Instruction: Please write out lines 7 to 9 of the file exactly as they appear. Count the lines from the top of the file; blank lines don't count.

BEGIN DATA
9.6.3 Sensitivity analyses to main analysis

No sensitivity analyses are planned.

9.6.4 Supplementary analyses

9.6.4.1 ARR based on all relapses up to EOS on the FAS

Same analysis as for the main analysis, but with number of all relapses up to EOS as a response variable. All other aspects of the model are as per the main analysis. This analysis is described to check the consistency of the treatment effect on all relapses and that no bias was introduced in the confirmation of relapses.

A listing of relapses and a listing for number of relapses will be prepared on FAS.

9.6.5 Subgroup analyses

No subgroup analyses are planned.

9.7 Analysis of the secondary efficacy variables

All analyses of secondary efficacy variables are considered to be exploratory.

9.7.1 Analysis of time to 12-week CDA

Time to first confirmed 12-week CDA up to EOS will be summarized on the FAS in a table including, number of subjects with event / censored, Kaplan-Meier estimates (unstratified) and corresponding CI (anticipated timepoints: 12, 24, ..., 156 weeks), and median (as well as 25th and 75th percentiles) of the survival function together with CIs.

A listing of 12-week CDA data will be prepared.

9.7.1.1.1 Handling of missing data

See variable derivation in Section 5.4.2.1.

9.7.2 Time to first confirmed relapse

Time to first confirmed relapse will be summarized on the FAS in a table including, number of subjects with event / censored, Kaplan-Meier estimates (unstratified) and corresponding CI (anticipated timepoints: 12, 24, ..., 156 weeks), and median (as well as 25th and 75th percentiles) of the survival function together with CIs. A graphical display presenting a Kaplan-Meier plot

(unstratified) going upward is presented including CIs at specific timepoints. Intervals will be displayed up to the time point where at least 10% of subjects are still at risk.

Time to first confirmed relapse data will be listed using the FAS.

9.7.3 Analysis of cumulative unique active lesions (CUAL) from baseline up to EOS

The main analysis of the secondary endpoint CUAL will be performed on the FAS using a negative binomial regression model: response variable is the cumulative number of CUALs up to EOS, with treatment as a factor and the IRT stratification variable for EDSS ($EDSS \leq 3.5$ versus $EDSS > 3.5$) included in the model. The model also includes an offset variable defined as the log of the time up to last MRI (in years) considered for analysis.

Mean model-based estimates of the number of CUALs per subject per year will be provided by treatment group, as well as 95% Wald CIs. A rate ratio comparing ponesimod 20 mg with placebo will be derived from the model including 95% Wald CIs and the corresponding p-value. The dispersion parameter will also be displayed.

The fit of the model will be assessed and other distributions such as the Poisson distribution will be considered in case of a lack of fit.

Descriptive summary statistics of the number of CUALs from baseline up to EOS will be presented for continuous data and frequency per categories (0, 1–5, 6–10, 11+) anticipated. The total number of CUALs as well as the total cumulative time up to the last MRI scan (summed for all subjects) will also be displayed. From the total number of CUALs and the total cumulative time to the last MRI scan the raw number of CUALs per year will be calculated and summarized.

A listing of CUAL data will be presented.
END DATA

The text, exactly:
9.6.5 Subgroup analyses

No subgroup analyses are planned.

9.7 Analysis of the secondary efficacy variables